It's been five years since Steve Lehman's last Octet album, so we're now voracious for more expanded material. Right at the start, his alto saxophone is briefly alone, and then the entire ensemble weighs in, earthy yet finely controlled. Chris Dingman's customised vibraphone is absolutely central to the sound of these Lehman originals, most of which are notably brief and pointed in their attack. At a mere 40 minutes, this is a very succinct jazz album, in the old-time way.
It might not be immediately apparent to the listener, but Lehman has taken the bones of three Bud Powell tunes, laying Spectral robes on them. Ultimately, the academic process still sounds like a naturally delivered gutbucket complexity. Mark Shim growls and the leader makes agitated squiggles, against the backdrop (or foredrop) of turbulent flow, punctured by sudden emphatic detonations. Dingman produces clouds of luminous vibes-dust, as "Glass Enclosure Transcription" is driven by a rugged Jose Davila tuba-line. This bracing nerd-funk is underpinned by the ceaseless scattering activity of Tyshawn Sorey, who still finds time to tinker way beyond the beat.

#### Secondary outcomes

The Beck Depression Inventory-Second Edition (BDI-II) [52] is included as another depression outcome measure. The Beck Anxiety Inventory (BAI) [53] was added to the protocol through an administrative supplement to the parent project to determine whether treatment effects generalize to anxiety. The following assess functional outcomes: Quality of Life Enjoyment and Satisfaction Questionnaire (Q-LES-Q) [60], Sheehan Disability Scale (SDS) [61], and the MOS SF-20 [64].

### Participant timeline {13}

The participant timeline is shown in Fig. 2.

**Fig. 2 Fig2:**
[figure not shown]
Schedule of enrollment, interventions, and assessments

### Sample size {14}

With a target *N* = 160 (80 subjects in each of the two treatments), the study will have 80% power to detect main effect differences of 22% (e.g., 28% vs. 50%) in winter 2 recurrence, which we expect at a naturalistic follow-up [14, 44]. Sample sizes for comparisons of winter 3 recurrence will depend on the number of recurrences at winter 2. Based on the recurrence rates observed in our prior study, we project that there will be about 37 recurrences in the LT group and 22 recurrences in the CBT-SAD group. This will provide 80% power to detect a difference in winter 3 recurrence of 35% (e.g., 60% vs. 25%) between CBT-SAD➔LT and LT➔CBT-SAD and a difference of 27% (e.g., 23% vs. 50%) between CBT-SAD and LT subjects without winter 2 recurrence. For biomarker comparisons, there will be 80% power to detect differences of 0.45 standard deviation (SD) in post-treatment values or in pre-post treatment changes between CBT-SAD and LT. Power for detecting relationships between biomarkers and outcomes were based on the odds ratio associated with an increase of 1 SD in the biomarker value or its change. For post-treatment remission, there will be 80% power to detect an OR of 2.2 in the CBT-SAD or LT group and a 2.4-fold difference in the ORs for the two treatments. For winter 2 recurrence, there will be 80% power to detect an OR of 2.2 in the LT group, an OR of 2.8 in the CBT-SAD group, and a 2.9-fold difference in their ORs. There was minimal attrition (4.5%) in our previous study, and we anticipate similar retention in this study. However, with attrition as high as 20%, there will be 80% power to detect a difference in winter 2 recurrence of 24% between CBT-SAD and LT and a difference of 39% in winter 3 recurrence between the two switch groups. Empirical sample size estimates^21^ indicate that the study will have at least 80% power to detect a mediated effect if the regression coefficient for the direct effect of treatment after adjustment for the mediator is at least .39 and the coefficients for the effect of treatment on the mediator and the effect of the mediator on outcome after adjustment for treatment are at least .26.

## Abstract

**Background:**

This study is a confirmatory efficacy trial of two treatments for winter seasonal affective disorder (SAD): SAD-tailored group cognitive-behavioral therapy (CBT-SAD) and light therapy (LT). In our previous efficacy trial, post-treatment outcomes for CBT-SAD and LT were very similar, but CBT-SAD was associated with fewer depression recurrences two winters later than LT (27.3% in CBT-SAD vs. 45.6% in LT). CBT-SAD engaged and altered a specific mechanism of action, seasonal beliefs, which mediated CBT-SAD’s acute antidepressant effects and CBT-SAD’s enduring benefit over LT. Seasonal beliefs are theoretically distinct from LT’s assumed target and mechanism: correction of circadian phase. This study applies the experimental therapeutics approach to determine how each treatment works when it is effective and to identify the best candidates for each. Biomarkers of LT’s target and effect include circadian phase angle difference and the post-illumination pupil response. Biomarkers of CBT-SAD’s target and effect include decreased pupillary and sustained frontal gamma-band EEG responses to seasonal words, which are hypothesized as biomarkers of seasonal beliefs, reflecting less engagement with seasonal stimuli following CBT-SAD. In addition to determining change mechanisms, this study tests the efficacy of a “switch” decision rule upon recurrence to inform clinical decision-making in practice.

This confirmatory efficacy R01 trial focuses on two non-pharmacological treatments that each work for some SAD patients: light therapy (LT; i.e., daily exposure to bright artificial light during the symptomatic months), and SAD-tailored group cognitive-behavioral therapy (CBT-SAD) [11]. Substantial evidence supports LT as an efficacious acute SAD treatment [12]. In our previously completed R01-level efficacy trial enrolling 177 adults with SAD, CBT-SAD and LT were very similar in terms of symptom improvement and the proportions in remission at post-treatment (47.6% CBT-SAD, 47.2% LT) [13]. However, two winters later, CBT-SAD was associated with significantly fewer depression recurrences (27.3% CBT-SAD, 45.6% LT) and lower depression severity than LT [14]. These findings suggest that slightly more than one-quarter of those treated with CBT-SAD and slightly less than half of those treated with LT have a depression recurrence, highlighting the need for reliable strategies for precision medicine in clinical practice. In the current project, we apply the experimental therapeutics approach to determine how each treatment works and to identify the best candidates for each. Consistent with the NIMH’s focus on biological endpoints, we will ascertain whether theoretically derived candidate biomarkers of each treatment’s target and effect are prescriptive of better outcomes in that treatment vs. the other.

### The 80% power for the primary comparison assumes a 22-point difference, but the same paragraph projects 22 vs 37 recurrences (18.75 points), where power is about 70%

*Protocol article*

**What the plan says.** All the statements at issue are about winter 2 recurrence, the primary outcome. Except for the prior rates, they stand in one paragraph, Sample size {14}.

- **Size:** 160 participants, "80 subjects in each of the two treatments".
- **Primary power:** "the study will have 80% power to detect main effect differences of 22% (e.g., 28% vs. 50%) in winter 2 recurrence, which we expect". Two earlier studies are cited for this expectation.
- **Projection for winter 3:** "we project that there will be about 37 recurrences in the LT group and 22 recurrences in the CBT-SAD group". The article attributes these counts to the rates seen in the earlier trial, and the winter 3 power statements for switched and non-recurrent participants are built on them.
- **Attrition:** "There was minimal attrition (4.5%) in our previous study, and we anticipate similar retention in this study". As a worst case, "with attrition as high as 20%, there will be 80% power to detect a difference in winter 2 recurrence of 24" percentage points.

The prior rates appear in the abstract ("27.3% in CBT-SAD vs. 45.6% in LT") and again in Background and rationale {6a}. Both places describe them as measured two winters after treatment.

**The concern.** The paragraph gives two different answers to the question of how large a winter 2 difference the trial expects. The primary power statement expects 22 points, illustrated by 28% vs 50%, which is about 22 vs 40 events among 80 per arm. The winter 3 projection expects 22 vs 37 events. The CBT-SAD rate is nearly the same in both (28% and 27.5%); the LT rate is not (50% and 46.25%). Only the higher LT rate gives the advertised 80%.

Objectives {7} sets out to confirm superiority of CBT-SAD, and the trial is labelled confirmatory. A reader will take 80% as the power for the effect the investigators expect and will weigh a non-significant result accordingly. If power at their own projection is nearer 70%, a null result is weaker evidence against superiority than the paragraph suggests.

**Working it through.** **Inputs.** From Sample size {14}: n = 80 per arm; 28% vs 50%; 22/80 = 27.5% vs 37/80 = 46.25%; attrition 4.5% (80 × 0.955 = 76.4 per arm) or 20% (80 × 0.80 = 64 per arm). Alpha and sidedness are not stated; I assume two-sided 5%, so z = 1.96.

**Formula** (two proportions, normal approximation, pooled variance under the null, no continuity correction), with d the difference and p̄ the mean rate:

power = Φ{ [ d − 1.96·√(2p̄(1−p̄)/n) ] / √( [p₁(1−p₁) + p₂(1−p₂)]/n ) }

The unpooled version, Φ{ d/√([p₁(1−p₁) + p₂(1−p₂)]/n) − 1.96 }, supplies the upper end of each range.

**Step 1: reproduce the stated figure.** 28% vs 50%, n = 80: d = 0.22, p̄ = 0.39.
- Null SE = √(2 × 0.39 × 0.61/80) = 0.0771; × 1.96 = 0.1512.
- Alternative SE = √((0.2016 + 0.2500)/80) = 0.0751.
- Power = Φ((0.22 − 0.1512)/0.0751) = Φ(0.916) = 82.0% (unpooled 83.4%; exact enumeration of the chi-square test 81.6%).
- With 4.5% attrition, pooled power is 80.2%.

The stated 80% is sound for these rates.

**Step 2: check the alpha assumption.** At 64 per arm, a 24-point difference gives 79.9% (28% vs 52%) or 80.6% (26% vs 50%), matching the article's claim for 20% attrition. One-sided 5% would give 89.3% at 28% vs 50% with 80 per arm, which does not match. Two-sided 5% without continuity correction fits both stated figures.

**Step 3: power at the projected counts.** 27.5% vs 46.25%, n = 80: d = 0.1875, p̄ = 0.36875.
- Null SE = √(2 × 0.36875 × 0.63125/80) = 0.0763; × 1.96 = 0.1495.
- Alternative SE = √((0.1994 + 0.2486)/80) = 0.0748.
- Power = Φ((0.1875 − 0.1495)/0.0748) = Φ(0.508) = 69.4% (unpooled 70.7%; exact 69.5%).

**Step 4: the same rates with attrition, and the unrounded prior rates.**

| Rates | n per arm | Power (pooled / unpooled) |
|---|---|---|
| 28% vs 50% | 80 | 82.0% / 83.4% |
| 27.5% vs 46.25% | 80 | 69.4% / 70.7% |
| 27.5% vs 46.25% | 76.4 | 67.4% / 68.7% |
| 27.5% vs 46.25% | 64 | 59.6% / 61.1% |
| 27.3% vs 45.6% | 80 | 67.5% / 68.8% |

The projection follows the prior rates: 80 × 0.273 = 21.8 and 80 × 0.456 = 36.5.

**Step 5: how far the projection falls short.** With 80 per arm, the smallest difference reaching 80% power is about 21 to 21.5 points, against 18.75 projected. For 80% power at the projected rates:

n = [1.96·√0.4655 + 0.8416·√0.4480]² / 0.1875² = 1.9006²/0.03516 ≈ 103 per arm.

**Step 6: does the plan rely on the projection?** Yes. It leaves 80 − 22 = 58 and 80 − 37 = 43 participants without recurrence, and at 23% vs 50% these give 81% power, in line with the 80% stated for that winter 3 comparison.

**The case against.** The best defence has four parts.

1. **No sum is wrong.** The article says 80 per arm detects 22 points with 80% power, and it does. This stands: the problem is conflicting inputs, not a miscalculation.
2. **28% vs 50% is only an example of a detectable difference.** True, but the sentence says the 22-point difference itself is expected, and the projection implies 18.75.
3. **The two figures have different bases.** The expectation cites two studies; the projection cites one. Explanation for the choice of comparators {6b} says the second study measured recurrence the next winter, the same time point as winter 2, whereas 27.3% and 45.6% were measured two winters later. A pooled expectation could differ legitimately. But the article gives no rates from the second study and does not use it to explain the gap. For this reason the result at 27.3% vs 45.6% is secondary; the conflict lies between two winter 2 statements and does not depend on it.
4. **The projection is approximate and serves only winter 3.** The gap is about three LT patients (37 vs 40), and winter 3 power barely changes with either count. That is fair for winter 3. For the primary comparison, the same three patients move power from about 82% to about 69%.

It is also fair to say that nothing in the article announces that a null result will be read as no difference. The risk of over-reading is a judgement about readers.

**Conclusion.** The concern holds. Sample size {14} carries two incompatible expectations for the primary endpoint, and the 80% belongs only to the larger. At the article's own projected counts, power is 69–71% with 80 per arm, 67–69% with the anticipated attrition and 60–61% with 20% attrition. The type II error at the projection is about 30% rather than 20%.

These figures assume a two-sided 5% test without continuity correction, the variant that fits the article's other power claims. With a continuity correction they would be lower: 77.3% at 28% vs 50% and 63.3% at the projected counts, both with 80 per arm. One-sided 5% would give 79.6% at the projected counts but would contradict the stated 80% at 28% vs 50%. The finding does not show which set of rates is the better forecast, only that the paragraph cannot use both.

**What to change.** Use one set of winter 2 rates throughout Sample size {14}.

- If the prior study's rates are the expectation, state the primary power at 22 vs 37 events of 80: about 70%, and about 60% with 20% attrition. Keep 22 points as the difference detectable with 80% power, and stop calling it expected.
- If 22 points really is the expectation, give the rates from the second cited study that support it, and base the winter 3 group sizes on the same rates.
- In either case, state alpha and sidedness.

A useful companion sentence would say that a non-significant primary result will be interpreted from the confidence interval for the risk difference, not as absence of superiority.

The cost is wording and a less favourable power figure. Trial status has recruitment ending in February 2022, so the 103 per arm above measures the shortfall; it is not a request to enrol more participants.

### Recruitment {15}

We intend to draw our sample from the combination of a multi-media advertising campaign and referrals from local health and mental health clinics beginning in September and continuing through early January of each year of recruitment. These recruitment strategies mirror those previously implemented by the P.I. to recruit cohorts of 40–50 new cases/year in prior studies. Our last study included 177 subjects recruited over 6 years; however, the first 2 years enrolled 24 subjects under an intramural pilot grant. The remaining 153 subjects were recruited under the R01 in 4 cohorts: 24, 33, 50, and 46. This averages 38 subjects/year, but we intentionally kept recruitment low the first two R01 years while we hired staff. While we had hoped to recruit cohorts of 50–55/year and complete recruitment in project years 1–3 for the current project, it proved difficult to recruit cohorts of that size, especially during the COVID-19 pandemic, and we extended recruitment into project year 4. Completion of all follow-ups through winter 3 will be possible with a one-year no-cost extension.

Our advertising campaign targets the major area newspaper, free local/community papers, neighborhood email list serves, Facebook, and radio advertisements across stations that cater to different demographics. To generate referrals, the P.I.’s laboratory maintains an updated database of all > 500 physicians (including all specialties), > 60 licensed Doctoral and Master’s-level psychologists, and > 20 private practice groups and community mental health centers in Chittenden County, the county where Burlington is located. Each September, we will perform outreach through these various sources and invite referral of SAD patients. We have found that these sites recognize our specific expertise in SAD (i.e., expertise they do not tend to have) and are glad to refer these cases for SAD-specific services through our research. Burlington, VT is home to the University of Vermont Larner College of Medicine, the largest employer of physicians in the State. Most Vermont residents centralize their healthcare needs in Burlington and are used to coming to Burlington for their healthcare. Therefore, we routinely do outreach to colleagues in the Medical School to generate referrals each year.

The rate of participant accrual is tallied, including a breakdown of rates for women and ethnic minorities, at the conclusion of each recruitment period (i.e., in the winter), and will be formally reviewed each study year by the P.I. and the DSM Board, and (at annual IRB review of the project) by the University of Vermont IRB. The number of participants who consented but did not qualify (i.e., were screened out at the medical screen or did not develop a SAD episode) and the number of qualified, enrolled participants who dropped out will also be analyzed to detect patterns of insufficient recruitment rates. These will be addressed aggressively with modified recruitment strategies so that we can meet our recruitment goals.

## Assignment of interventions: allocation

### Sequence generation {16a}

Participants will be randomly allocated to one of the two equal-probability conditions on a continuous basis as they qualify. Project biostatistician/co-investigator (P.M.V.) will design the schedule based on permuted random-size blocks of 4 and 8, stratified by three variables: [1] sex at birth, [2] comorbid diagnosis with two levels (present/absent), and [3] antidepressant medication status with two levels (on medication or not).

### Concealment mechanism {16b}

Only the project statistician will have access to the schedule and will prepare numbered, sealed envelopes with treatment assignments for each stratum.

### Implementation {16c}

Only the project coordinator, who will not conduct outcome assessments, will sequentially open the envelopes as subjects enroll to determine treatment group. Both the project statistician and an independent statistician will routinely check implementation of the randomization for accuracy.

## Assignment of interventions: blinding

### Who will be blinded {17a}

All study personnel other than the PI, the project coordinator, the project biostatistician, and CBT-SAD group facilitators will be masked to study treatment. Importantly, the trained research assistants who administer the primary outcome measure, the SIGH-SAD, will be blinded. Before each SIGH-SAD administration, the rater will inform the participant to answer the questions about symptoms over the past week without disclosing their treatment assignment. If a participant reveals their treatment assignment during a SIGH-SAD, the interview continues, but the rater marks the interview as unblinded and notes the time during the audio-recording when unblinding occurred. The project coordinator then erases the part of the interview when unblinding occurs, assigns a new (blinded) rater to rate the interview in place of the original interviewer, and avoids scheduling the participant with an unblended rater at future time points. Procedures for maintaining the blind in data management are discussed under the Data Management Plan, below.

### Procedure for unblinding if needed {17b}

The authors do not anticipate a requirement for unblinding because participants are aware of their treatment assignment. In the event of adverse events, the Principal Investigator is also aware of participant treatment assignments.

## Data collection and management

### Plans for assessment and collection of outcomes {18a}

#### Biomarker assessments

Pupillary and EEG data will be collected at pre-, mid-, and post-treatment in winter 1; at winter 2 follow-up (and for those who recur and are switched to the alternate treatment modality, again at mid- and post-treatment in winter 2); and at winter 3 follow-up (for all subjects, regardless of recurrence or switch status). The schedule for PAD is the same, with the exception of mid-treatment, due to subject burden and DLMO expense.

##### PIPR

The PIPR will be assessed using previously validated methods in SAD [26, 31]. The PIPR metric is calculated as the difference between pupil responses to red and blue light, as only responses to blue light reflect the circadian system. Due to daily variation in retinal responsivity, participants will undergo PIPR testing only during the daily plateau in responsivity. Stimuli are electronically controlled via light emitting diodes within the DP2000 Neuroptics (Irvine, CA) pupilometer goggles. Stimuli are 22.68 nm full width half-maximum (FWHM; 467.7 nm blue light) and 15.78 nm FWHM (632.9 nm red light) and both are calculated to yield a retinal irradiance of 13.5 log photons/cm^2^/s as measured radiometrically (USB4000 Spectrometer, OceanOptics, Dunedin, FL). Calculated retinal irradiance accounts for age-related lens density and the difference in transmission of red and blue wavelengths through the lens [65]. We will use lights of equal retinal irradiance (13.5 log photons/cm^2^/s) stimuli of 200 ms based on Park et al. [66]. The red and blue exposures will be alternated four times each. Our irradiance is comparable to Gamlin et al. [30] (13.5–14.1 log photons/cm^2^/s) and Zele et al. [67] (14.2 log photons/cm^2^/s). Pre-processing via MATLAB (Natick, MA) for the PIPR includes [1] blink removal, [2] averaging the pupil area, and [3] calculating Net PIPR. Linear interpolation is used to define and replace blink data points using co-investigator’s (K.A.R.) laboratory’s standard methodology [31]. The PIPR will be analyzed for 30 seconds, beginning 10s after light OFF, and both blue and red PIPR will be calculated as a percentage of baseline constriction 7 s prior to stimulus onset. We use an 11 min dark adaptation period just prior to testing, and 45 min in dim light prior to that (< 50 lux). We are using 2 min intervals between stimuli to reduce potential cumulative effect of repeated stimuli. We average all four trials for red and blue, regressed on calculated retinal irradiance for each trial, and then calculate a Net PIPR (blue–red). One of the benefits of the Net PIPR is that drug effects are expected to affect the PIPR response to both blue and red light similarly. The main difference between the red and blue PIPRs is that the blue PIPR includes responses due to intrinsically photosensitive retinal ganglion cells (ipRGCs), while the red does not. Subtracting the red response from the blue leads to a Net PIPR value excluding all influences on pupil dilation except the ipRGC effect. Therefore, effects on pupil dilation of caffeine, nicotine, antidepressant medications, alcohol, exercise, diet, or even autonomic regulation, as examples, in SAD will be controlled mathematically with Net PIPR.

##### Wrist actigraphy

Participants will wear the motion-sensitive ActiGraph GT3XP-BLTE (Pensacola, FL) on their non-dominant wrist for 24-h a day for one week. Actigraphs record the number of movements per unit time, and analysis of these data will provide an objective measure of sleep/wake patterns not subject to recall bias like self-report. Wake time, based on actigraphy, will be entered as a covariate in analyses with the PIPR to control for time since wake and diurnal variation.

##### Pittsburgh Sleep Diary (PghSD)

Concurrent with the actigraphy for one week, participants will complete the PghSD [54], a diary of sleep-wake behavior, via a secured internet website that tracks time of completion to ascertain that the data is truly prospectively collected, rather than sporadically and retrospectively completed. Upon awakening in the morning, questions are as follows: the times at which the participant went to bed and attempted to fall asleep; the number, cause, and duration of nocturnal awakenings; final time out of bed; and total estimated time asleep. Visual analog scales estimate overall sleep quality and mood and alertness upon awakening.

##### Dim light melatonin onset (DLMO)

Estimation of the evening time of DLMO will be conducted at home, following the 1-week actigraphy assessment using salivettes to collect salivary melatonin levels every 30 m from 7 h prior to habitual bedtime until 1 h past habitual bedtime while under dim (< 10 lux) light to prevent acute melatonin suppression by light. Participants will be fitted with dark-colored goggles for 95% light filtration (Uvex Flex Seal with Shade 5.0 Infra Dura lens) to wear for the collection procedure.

Doomy electro-clouds gather during "Autumn Interlude," with its dark Michael Nyman-oid pulse, Lehman and Shim gabbling a conversation in hyper-time. Now it's Drew Gress's turn for a potent bass rumble, topped by a nimble 'bone solo, with bonus electro-whorls. By the climactic stretch, they're all sounding somewhat like a futuristic reincarnation of the Count Basie band.
Segregated and Sequential; 13 Colors; Glass Enclosure Transcription; Codes: Brice Wassy; Autumn Interlude; Beyond All Limits; Chimer/Luchini; Parisian Thoroughfare Transcription.
Steve Lehman: alto saxophone, electronics; Mark Shim: tenor saxophone; Jonathan Finlayson: trumpet; Tim Albright: trombone; Chris Dingman: vibraphone; Jose Davila: tuba; Drew Gress: bass; Tyshawn Sorey: drums.